To use the low-level touch interface, you install a handler for the static Touch.FrameReported event:

Touch.FrameReported += OnTouchFrameReported;

The OnTouchFrameReported method looks like this:

void OnTouchFrameReported(object sender, TouchFrameEventArgs args)
{
. . .
}

The event handler gets all touch events throughout your application. The TouchFrameEventArgs object has a TimeStamp property of type int, plus three methods:

  • GetTouchPoints(refElement) returns a TouchPointCollection

  • GetPrimaryTouchPoint(refElement) returns one TouchPoint

  • SuspendMousePromotionUntilTouchUp()

In the general case, you call GetTouchPoints, passing to it a reference element. The TouchPoint objects in the returned collection have Position properties relative to that element. You can pass null to GetTouchPoints to get Position properties relative to the upper-left corner of the application.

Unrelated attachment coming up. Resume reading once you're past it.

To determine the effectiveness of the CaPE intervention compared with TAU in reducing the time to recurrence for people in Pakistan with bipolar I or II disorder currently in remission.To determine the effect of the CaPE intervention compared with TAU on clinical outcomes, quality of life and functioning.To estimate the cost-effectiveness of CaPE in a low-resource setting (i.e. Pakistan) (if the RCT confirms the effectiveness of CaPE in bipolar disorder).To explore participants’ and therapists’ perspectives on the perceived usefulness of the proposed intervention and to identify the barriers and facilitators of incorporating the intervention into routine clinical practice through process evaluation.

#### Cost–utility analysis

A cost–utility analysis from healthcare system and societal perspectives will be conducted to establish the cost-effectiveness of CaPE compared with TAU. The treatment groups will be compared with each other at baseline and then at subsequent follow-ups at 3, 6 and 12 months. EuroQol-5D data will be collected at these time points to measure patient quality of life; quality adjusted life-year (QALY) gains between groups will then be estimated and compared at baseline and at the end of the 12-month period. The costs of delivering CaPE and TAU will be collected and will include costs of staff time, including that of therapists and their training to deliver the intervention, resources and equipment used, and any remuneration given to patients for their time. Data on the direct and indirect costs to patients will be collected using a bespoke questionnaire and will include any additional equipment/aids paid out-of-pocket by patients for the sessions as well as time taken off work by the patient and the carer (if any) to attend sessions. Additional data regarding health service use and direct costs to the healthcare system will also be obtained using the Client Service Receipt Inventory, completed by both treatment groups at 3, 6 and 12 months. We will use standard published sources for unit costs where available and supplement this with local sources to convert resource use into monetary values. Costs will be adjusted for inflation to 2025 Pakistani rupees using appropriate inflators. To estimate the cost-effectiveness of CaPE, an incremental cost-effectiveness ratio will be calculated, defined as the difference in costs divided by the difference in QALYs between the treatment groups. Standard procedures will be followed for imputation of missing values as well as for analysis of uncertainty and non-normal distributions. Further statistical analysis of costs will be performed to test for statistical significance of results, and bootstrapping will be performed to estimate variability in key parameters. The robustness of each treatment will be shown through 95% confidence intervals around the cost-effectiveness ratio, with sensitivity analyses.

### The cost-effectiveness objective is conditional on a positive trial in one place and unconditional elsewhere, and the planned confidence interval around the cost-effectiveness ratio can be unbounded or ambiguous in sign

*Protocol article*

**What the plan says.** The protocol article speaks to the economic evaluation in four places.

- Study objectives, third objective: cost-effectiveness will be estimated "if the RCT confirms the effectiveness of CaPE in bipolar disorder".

The reference element and the DirectlyOver element have no relationship to each other. The event always gets all touch activity for the entire program. Calling GetTouchPoints or GetPrimaryTouchPoints with a particular element does not limit the events to only those events involving that element. All that it does is cause the Position property to be calculated relative to that element. (For that reason, Position coordinates can easily be negative if the finger is to the left of or above the reference element.) The DirectlyOver element indicates the element under the finger.

A discussion of the second and third methods requires some background: The Touch.FrameReported event originated on Silverlight for the desktop, where it is convenient for the mouse logic of existing controls to automatically use touch. For this reason, touch events are “promoted” to mouse events.